TRANSDISCIPLINARY MEASUREMENT & EVALUATION RESEARCH GROUP
(TMERG) SEMINAR 2 & 3, 2017
Date: Thursday 20 April 2017
Time: 10:00am – 11:00am
Where: School of Education, SMaRTe Room, Level 8, Nexus Building, 10 Pulteney Street.
REGISTER: Eventbrite Here
The Transdisciplinary Measurement and Evaluation Research Group (TMERG) has its origins in the School of Education, and provides an avenue for discussion and research collaboration in the field of measurement and evaluation across a number of Schools and Disciplines. Colleagues and postgraduate students (doctoral and master’s) in your School/Research Centres are invited to a seminars titled
SEMINAR 2: The dimensionality of the Advanced Raven’s Progressive Matrices
SPEAKER: Ms Nicolette Waschl: PhD Candidate, School of Psychology, University of Adelaide: Contact & Research
ABSTRACT: The Raven’s Progressive Matrices tests are a widely used measure of cognitive ability. They are generally considered a measure of fluid reasoning, and often used as a measure of general intelligence (i.e. the score on Raven’s is often equated to something similar to an IQ score). However, there is some evidence to suggest that these tests are not unidimensional, and that they may also measure visuospatial ability, which is a threat to the validity of these tests. The involvement of spatial ability may additionally implicate sex differences in scores.
Therefore, as a first step to investigating the involvement of spatial ability in this test, this work investigated the dimensionality of several different versions of the Advanced Raven’s Progressive Matrices (APM), as well as sex differences on this test. Sample 1 consisted of 1297 individuals (929 females) aged 16-60 years who completed a 12-item short form; sample 2 consisted of 455 individuals (327 females) aged 16-68 years who completed the full APM; and sample 3 consisted of 362 individuals (244 females) aged 17-54 who completed a 15-item short form.
Among other methods, examination of dimensionality of the APM involved the use of the Rasch model to investigate test dimensionality and differential item functioning according to sex. Examination of dimensionality was conducted through PCA of Rasch residuals at the test level and item misfit values at the item level. Differential item functioning was assessed using the item fit and item threshold approaches. Results of the Rasch analysis indicated that all three forms of the APM are unidimensional. There were a small number of items found to exhibit differential item functioning, however these were different items in each sample.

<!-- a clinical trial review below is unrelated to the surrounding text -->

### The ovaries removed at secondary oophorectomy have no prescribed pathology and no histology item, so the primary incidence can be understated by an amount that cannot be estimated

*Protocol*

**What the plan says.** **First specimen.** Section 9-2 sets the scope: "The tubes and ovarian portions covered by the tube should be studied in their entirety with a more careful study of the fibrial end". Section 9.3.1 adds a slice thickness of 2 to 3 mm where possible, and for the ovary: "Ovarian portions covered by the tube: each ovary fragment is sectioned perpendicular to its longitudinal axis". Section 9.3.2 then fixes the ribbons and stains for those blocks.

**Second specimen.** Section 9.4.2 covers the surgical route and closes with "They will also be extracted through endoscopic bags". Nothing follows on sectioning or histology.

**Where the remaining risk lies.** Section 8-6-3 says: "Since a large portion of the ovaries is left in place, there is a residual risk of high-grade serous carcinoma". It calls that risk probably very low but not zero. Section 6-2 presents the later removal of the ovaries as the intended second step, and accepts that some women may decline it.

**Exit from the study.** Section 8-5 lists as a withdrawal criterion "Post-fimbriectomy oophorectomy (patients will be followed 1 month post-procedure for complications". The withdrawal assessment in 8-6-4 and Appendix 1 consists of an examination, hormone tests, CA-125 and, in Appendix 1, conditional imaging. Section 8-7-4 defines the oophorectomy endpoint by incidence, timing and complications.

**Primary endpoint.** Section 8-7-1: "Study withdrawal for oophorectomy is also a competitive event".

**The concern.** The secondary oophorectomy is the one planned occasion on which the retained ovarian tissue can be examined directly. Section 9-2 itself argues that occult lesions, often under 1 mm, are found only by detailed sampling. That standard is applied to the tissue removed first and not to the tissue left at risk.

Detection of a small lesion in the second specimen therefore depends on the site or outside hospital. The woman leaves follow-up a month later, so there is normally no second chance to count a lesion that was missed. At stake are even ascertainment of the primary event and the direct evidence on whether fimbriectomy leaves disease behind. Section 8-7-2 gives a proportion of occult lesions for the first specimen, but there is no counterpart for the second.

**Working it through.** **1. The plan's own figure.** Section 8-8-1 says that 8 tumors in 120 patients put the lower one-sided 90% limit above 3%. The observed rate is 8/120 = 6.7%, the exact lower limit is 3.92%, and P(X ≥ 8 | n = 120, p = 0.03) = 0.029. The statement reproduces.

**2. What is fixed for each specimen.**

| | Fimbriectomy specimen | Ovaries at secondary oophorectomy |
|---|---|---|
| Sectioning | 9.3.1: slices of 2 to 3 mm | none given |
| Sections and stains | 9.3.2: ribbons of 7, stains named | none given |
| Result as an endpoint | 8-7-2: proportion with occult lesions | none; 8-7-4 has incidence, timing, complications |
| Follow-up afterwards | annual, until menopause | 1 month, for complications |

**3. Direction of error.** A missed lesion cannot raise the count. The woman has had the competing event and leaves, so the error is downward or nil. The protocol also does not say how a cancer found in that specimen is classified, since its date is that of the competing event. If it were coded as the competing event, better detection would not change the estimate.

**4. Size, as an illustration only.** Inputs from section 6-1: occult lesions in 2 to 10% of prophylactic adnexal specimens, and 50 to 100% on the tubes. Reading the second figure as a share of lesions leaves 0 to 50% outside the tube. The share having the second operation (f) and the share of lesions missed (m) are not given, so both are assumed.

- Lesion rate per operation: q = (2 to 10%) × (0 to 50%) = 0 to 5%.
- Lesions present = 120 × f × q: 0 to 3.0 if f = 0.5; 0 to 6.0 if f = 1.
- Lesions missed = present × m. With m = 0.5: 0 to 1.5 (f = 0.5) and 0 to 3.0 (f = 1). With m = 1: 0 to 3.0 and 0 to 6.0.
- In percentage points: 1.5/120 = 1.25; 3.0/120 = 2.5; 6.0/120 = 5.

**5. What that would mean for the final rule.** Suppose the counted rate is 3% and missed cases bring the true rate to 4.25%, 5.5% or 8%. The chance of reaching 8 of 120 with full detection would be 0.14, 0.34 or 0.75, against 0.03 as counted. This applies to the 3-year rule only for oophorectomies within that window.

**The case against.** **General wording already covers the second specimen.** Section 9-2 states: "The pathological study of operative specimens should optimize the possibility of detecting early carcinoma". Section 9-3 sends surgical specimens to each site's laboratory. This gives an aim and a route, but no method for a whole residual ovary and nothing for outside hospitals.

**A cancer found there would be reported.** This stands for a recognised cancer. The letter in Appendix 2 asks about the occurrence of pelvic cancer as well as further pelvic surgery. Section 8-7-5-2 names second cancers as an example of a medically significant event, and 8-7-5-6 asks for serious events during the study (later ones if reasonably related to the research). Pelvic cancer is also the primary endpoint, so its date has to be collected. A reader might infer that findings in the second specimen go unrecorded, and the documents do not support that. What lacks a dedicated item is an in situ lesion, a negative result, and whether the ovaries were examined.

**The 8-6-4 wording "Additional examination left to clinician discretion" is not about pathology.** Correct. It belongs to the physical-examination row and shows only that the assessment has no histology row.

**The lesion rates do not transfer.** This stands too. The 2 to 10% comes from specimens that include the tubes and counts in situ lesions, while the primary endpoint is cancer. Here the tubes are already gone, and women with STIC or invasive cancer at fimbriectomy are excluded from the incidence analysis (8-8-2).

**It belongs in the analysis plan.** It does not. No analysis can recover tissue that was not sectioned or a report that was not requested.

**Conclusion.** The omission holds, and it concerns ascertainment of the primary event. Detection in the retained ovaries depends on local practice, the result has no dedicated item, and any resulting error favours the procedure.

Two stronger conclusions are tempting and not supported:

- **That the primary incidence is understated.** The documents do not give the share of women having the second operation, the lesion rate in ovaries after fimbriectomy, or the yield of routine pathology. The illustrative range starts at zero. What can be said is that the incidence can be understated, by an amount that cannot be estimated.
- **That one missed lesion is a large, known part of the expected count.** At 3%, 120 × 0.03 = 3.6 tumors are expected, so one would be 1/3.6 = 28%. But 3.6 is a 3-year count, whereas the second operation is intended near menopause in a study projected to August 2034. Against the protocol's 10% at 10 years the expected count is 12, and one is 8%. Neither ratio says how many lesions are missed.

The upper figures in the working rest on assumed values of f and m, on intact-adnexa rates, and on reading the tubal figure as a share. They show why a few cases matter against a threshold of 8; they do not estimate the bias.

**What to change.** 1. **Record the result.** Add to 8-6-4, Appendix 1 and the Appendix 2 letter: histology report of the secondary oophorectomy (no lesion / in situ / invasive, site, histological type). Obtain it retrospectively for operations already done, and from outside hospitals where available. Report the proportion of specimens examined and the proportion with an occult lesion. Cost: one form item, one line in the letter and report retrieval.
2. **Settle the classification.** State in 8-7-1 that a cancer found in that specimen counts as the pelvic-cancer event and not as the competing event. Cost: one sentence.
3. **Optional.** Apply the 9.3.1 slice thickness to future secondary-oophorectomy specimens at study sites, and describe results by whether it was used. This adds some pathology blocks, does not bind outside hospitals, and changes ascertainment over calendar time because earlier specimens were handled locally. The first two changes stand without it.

SEMINAR 3: A Complex System Approach to Analyse System Maintenance & Reliability
SPEAKER: Associate Professor Indra Gunawan: Director of Project Management Program, Entrepreneurship, Commercialisation and Innovation Centre (ECIC), Faculty of Professions, University of Adelaide. Contact & Research
ABSTRACT: The reliability level of the components dynamically varies over time. This dynamic behaviour should be modeled to provide more accurate information for decision makers on system maintenance and reliability.
In this presentation, a system dynamics approach is employed to reach this goal. System dynamics is a tool to simulate the dynamic interactions in complex systems. In system dynamics, the interactions between elements are modeled by causal loop diagrams (CLDs), stock and flow structures. Therefore, the simulation model can be used to track the variation trends in future.
Systems with both binary and multi-state components are evaluated via system dynamics. As a result, the visual tools of system dynamics are used to model binary and multi-state systems. In addition, some scenarios are investigated through the study.
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